Wat Pho is a famous temple located immediately south of the Grand Palace precinct in Bangkok. The place is renowned for being headquarters for the teaching and preservation of traditional Thai medicine. The temple is largely visited to view the large reclining Buddha within, thus also known as 'Temple of the Reclining Buddha'.
Spread across a vast area of 8 hectares, Wat Pho or Wat Chetuphon is a Buddhist place of worship built by King Rama I. Wat Pho was a centre of healing when it was established centuries ago by King Rama III. Known to be Thailand's first "university", the temple is still considered to be a healing place. Today, tourists come here to admire the Temple of the Reclining Buddha, as it is known. The idol of Buddha is so vast that one can only see it in parts.
Standing tall at 45 m long and 15 m high, soles of the feet of the statue are inlaid with precious stones and adorned with 108 signs of true faith. The earlobes of the idol signify noble birth while the lotus-bud configuration of the hand symbolises purity and beauty. The temple also houses the country's most extensive collection of Buddha images. The place is a sight to behold if one is game to walk a little.
Phra Ubosot is the main chapel used for performing Buddhist rituals, which also happens to be the most sacred building of the complex. The principal Buddha statue is kept on a three-tiered pedestal underneath which the ashes of King Rama I are kept, and over the figure hangs an umbrella which represents the authority of Thailand. The stone panels surrounding the main hall depict the epic of Ramakien through 150 images, which show how transcendence could be achieved.
A double cloister called Phra Rabiang surrounds the Phra Ubosot, it was brought here by King Rama I. These cloisters contain 400 of the 1200 statues of Buddha belonging to different periods of Thai history. Rama, I renovated the figures by covering them with stucco and gold leaf to make them look similar.
2. Chedis Dedicated to the Four Kings
The Phra Maha Chedi si Rajakarn is a group of four richly ornate pagodas that are dedicated to the first four Chakri kings. The first Chedi, with the green mosaic, was constructed by Rama I to house the relics of the Great Buddha of Ayuthaya. However, these auspicious remnants were robbed by Burmese looters. All the four chedis are covered with decorative glazed tiles and are indeed an architectural marvel.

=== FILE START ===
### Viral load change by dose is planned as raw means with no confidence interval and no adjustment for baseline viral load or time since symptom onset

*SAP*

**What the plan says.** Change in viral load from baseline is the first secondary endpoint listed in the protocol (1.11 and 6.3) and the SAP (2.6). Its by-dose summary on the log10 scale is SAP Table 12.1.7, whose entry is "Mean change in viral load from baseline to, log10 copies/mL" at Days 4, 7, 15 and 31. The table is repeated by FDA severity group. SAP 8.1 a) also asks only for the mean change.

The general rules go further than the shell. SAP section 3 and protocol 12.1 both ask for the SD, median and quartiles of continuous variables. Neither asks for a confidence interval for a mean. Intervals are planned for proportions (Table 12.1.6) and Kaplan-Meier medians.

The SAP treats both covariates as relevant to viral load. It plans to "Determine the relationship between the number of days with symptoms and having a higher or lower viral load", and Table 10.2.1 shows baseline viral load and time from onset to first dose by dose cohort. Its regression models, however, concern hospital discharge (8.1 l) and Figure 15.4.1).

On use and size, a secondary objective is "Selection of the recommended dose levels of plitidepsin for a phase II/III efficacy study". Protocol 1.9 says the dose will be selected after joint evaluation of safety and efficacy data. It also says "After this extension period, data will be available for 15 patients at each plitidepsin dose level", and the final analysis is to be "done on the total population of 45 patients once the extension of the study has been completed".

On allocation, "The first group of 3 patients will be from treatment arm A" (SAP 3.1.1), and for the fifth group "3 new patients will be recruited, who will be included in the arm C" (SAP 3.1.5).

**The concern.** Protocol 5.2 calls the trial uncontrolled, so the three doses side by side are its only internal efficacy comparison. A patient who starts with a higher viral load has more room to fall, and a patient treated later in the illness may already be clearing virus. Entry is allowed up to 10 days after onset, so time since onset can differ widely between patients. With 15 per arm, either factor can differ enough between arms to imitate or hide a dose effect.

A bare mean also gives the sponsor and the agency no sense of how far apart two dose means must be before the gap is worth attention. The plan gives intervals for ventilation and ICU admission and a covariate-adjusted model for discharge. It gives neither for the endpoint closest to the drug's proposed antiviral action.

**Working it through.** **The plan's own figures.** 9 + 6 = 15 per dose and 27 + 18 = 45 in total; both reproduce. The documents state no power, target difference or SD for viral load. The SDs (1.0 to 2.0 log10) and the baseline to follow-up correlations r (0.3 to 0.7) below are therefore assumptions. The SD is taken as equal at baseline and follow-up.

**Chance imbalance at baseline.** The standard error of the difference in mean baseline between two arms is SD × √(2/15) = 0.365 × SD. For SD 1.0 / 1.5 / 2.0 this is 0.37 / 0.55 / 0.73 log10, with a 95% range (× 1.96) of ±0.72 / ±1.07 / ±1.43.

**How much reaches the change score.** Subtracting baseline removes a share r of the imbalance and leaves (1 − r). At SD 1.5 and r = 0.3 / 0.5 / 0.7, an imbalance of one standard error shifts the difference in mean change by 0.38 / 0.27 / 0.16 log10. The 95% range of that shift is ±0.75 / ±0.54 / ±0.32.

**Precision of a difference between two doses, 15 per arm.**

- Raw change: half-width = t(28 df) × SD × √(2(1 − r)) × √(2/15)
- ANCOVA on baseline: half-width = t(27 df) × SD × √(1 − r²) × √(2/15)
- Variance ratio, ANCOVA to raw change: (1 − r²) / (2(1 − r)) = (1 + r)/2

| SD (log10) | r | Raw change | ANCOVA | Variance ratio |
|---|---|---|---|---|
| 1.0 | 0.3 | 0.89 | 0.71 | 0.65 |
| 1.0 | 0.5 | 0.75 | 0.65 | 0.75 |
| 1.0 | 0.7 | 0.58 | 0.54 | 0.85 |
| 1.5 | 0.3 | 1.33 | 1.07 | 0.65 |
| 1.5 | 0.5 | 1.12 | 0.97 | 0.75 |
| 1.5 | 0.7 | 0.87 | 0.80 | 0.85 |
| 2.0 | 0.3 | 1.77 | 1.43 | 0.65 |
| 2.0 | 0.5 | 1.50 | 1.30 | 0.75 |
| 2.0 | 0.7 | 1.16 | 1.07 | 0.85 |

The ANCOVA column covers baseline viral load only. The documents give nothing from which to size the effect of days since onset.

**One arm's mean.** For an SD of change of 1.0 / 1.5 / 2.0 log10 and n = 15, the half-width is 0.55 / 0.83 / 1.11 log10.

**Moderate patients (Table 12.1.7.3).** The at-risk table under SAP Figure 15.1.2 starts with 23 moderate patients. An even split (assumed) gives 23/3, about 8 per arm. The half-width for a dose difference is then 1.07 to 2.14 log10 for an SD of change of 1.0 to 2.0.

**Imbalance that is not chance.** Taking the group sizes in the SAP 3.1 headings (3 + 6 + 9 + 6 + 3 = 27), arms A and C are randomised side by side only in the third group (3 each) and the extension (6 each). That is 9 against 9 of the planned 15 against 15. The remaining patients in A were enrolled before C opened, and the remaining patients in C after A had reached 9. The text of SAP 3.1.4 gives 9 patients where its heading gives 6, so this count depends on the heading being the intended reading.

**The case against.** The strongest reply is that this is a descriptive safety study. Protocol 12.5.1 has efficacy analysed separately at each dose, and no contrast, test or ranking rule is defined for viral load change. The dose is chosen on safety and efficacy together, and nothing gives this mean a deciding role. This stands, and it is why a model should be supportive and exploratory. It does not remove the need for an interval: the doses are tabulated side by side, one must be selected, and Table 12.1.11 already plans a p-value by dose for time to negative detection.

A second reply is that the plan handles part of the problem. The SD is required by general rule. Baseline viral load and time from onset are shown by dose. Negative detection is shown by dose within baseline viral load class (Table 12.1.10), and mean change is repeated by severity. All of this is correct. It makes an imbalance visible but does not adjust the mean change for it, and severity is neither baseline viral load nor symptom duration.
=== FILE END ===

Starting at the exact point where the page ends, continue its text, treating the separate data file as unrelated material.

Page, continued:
3. Phra Mondop
Phra Mondop is the scripture hall where the Buddhist scriptures are kept. Since these scriptures are inscribed on palm leaves, they are kept in a controlled environment and hence, the building is not generally open to the public. However, do notice the four giants guarding the gates of Phra Mondop, known as Yak Wat Pho.
4. Missakawan Park
Next to the Vihara of the Reclining Buddha is a small raised garden with a Chinese style pavilion. The main attraction of this park is a Bodhi tree which is believed to be a descendant of the Bodhi tree from Bodhgaya in India under which Buddha sat while awaiting enlightenment.
5. Vihara of the Reclining Buddha
Apart from the gigantic statue of reclining Buddha, Viharn Phranorn has beautiful Ayutthaya-style architecture and panels. The murals at Wat Pho adorn the inner columns and walls this is one of the most missed out highlights. Depicting epic scenes of the royal battles, court intrigues etc. based in Ceylon, and lives of Buddha's disciples, these 200-year-old murals rise to over 30 metres on the walls.
6. Thai Massage
Known as the first public university of Thailand, Wat Pho became a centre of knowledge and learning in various fields, including traditional medicine and massage. You will find many inscriptions and illustrations in multiple buildings serving as instructions for the massage therapists. There are two pavilions in the complex used as classrooms for practising the renowned skill, here you can receive massage treatment for a fee. Since Wat Pho is considered as the birthplace of Thai massage, it is only natural that you'd want to get a massage here, especially after a long day of walking around and exploring Bangkok.